Is release planning worth it?
In a word: Yes, if done professionally.
How is release planning, and release plan refactoring…how are they useful?
A few ideas:
- It enables the Team to share ideas
- It allows the Team to see the same elephant
- It enables knowledge creation
- It enables cost, benefit, time trade-offs to become apparent
- It enables everyone to start to distinguish minor decisions from major decisions
Any professional also knows that planning is not and never will be perfect. So, we must put a reasonable time box on doing the planning.
It is also useful to plan with good ‘agile’ people. Meaning people who will use the information developed from planning in a useful way (eg, will not do the ‘stupid waterfall manager trick’ of expecting the Team to always hit the date they planned on Day Zero).
Let’s talk about this last one (minor versus major)…
To put things simplistically, there are two types of decisions, which I will call minor and major. Minor decisions has a minor cost if we make them incorrectly. If we are clever, we soon learn that we are wrong, and we correct the decision.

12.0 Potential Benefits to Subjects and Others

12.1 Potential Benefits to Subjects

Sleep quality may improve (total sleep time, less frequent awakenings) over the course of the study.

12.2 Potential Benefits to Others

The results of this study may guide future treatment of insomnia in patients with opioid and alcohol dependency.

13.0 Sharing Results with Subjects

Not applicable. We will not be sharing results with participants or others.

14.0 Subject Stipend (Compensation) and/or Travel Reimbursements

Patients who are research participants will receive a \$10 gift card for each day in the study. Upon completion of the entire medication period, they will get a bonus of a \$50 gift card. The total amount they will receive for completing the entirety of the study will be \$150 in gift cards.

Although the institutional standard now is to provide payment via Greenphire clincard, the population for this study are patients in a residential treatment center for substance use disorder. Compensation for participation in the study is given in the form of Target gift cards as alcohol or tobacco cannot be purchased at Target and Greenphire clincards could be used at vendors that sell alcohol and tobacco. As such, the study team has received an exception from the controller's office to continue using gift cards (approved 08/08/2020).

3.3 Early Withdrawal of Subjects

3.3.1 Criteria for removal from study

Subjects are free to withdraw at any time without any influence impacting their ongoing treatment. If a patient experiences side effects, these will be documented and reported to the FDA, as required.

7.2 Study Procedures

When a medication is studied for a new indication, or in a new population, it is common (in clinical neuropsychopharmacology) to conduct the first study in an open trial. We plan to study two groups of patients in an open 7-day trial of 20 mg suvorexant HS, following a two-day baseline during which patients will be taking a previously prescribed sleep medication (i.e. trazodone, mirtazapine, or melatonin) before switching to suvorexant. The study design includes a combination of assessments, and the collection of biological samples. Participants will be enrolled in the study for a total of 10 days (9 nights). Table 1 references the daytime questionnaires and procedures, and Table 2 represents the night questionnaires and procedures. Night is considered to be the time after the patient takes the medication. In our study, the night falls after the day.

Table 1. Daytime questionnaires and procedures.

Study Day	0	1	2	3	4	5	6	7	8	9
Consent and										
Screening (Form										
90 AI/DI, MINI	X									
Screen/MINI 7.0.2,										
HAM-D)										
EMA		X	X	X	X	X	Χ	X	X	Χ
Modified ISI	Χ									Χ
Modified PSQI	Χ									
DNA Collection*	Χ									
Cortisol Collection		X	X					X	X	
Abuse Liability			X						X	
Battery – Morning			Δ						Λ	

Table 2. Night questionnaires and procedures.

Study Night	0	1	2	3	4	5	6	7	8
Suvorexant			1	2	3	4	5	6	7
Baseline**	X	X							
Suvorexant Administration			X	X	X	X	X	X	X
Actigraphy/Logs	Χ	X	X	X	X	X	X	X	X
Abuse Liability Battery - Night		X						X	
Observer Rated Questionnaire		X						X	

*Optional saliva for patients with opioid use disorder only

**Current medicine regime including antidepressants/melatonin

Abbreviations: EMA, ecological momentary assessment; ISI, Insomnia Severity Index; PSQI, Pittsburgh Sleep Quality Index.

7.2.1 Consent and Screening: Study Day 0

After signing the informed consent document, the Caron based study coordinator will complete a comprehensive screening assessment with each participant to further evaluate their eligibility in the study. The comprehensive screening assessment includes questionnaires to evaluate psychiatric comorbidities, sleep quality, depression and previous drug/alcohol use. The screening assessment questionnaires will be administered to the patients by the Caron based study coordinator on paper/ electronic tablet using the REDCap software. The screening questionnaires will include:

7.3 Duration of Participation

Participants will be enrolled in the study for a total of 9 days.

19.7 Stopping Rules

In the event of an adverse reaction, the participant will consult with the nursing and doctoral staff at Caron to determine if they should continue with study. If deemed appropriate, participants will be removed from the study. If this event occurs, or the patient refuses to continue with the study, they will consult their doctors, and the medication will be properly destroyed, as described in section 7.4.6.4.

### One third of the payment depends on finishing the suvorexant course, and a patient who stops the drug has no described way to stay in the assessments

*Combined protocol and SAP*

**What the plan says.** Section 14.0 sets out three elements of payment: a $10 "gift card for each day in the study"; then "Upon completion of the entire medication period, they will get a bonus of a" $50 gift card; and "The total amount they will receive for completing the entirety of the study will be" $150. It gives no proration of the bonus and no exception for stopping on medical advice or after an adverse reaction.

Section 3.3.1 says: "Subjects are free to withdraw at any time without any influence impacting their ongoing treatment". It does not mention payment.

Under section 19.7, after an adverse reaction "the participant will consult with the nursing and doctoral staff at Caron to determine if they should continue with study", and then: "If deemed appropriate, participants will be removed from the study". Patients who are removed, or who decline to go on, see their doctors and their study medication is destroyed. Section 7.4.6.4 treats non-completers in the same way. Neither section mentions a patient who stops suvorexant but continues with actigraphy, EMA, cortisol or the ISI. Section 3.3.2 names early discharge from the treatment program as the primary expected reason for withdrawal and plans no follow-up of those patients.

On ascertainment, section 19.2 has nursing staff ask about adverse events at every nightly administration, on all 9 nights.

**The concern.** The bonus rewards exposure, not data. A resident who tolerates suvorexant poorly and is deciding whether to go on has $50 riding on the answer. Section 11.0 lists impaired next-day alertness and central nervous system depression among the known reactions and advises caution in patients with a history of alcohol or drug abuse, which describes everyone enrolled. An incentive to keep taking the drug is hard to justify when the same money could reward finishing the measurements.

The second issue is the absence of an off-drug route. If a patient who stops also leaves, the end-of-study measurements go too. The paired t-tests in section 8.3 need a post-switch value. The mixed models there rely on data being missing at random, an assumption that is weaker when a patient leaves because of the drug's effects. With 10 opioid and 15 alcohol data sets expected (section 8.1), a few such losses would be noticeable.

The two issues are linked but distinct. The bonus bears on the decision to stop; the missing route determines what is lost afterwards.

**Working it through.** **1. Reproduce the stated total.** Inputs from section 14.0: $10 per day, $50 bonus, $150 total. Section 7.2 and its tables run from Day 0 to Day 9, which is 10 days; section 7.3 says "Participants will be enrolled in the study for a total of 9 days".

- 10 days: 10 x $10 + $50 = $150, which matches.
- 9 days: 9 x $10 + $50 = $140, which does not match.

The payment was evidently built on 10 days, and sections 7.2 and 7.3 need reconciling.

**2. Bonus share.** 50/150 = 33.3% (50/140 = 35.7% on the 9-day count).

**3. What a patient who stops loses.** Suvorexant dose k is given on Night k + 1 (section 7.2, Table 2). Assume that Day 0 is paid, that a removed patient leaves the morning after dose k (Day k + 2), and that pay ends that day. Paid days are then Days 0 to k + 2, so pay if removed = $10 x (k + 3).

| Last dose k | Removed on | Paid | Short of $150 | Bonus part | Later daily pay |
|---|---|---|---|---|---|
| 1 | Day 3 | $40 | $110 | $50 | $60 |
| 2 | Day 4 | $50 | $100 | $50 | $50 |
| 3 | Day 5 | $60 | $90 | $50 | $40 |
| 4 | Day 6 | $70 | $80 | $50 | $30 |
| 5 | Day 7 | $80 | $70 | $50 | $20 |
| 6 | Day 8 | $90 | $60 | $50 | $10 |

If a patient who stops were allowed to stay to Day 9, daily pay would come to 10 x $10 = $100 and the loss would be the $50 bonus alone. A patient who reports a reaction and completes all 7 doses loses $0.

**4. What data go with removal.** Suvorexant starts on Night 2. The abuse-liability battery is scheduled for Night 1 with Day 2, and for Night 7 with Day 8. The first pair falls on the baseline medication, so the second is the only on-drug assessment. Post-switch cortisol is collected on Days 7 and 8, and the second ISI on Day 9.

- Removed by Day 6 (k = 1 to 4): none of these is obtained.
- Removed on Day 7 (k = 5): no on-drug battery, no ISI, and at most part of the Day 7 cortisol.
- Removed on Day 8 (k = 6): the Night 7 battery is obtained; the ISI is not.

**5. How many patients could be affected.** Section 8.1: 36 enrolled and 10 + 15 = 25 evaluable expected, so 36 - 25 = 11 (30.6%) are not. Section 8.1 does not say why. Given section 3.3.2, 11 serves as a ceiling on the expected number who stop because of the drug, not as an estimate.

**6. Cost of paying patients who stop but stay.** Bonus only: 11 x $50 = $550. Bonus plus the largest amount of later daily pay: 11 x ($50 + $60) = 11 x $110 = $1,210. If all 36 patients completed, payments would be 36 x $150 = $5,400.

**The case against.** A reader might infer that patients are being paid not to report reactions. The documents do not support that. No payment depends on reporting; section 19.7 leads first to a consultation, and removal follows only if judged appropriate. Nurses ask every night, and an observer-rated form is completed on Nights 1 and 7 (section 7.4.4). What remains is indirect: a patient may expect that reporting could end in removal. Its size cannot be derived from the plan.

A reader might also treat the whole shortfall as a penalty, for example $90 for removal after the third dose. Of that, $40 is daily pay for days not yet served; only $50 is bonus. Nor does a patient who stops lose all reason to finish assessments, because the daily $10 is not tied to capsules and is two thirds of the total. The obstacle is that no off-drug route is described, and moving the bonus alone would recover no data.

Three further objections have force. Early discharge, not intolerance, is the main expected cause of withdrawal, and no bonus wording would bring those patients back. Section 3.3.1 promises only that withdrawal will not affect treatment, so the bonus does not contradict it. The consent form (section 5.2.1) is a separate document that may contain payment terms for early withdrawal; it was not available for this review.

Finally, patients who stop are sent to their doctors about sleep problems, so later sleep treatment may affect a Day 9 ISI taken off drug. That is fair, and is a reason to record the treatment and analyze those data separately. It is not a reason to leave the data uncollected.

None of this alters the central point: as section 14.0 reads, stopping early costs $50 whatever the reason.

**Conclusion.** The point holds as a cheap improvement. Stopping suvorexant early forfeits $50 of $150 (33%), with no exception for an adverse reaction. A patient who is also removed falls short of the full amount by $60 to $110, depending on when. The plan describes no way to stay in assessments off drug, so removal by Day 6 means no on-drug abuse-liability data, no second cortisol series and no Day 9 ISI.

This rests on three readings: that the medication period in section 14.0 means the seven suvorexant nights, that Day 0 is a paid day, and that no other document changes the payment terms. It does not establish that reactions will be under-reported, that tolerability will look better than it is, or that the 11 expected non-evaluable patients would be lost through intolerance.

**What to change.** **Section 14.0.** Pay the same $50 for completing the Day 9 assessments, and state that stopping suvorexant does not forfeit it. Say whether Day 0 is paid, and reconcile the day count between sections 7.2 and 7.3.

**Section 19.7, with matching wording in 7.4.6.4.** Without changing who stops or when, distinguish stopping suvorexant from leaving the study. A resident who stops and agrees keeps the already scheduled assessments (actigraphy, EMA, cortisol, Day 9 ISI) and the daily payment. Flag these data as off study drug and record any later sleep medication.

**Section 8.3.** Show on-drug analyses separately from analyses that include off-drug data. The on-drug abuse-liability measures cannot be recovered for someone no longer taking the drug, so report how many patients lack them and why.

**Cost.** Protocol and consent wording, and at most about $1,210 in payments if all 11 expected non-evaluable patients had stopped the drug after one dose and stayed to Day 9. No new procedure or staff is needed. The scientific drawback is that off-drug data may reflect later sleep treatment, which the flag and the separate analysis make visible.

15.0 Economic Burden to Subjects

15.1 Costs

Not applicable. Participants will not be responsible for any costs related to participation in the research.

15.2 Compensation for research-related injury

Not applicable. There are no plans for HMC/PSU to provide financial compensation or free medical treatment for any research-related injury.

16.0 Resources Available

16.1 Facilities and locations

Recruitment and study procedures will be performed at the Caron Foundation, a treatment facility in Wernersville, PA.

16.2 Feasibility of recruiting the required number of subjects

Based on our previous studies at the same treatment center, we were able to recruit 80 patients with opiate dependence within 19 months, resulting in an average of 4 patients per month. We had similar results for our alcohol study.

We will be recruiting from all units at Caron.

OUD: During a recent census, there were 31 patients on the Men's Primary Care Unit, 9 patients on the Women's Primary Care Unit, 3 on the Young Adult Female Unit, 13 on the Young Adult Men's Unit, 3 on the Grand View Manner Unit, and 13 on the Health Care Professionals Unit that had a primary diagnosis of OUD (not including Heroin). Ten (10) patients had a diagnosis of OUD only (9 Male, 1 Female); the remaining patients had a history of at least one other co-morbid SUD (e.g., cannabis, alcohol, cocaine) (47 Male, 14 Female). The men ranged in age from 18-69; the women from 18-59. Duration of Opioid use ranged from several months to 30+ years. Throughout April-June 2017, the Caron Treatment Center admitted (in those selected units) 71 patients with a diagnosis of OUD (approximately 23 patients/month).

But some decisions are major. To change the decision later, it can be very costly in terms of money or time or reputation or some other factor. Once we identify a major decision, we want to do our best to decide it correctly. This means first being sure we have framed the decision question correctly. Then, assuming this is a difficult decision, we want to make the decision at the ‘last responsible moment’.
Can planning be useless or worse?
Well, of course. If you have people who will not learn. If you have people who will take longer than the current knowledge can justify. If you too many people who want to use the information for ‘stupid waterfall tricks’.
But if done with good people, using useful concepts, the Scrum Team (and others) can learn a lot doing Release Planning, followed by Release Plan Refactoring every sprint.
It is also true that we can learn by doing ‘real work’. This is not to say ‘do only real work’…but one balances and shortens release planning (release plan refactoring) in the knowledge that we can and will learn some things faster by doing real work.